November 18, 4PM RECORD, PRESERVE, DOCUMENT, SHAPE: TALKING ABOUT THE PUBLIC HUMANITIES WITH STEVEN LUBAR OF BROWN UNIVERSITY

@ Paley Library Lecture Hall, Ground Floor, 1210 Polett Walk Record, Preserve, Document, Shape: Talking About the Public Humanities A Conversation with Curator and Scholar Steven Lubar of the John Nicholas Brown Center for Public Humanities and Cultural Heritage at Brown University How do museums, libraries, archives, universities and other public institutions shape the recording and presentation of artistic and cultural heritage? How does that inform our understanding of the past, present, and future? How do we disseminate humanistic research originating within the ivory tower to the world-at-large? What is the future of cultural programming and publicly funded arts and humanities initiatives? Join a conversation on the state of public culture with Seth Bruggeman of Temple’s Center for Public History and Steven Lubar of Brown University’s John Nicholas Brown Center for the Public Humanities and Cultural Heritage. Lubar is one of the country’s foremost public historians, and leads a graduate program and think tank at Brown University that explores these questions, and more. Prior to Brown, Lubar was a curator at the Smithsonian’s National Museum of American History. There, he went on to chair the Division of the History of Technology and oversee several major permanent exhibitions, including the groundbreaking America on the Move, which examines the history of public transportation in the United States. In addition to his work at the Smithsonian, Lubar has taught at Johns Hopkins University, the University of Maryland and the University of Pennsylvania. This program is co-sponsored by the Center for Public History at Temple, Village of Arts and Humanities, the Wagner Free Institute of Science, the North Philadelphia Arts and Culture Alliance, and the Center for Public History at Temple. FOTM4SMALL.JPG Food on the Move exhibition curated by John Nicholas Brown Center students, explores the culture around dining out, fast food, and its impact on culture and lifestyle. Lots in Limbo2SMALL.jpg John Nicholas Brown Center Lots in Limbo project, created public art in under-utilized space in Providence, RI. StevenLubarHeadshot.jpg Steven Lubar, photo by Mike Cohea/Brown University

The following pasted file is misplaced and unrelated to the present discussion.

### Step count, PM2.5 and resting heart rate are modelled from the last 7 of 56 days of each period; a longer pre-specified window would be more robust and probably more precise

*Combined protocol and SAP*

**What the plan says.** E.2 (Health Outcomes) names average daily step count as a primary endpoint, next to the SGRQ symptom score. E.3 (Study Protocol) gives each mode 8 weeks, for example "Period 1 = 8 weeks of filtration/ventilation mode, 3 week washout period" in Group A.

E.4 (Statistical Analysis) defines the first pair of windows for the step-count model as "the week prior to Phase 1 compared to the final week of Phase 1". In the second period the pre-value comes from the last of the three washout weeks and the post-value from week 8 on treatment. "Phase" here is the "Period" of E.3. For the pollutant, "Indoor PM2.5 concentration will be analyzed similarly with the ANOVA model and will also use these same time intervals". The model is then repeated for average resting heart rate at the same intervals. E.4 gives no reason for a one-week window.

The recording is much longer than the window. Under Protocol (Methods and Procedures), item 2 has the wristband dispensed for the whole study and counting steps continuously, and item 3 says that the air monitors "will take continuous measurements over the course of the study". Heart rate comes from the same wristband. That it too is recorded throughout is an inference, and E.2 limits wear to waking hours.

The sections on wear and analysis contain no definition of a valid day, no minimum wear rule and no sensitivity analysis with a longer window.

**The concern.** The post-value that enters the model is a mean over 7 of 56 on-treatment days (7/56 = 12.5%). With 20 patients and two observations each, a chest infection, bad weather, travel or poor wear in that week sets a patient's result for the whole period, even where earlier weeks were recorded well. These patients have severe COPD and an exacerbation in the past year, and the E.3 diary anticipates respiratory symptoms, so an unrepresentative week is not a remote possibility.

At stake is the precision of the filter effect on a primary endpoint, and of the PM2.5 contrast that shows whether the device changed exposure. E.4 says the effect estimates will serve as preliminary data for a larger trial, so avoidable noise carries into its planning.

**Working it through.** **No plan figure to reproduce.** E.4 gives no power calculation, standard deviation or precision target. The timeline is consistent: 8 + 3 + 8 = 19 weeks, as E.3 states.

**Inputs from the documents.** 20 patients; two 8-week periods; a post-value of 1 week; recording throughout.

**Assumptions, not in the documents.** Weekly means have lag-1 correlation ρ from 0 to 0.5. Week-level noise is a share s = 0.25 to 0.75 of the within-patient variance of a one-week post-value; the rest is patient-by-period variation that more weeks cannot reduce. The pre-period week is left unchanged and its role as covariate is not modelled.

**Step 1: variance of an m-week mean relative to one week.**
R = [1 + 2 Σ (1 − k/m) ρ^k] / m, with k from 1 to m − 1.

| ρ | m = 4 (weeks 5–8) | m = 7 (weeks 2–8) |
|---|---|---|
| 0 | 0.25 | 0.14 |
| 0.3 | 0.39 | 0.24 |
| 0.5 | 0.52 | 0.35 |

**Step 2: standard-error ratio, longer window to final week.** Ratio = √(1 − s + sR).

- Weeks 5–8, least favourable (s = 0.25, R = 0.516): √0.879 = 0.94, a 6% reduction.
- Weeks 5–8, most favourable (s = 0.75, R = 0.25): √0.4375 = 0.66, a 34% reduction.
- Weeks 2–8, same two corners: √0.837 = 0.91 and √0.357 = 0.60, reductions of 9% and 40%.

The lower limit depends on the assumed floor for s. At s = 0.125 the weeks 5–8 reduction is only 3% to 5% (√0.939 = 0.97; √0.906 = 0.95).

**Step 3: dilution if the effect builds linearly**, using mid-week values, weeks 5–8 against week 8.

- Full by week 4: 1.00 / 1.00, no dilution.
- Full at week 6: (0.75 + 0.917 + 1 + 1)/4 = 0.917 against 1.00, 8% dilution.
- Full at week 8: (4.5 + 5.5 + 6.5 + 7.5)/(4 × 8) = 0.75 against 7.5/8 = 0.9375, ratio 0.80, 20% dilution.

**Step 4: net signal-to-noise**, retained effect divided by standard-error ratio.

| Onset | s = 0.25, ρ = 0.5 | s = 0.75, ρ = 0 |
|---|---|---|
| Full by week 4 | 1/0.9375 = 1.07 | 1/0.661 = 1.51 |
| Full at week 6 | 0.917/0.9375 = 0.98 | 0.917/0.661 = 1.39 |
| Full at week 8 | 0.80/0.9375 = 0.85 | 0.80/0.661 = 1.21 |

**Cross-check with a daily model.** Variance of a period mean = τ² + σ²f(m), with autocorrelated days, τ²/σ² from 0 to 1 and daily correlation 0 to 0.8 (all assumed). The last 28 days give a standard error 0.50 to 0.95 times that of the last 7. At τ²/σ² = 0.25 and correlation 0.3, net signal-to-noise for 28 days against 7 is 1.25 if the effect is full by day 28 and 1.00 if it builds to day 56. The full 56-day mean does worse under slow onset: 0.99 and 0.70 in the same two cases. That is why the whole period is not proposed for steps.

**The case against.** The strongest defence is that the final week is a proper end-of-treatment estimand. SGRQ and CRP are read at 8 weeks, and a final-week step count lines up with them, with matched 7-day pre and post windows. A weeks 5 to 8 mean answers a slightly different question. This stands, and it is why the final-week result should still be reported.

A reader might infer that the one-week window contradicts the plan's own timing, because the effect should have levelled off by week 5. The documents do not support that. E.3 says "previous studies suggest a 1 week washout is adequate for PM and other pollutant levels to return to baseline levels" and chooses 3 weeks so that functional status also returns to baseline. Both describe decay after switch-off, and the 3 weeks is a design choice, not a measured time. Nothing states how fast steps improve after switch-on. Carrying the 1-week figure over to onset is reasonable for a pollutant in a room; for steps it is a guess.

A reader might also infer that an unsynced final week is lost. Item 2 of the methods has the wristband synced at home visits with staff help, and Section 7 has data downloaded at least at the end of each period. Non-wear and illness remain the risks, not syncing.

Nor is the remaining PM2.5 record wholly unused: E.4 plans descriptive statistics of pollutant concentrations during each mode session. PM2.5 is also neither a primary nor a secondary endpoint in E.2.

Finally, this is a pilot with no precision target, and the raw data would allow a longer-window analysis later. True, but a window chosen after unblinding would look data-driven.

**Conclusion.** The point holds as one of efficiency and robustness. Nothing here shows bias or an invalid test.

WagnerLogoSMALL.JPG

NPACALogoSMALL.jpg Village-Logo.jpg

Share and Enjoy:
  • Print
  • Digg
  • del.icio.us
  • Facebook
  • Twitter
  • Google Buzz
  • Tumblr
  • email
  • StumbleUpon

Leave a Reply

Your email address will not be published. Required fields are marked *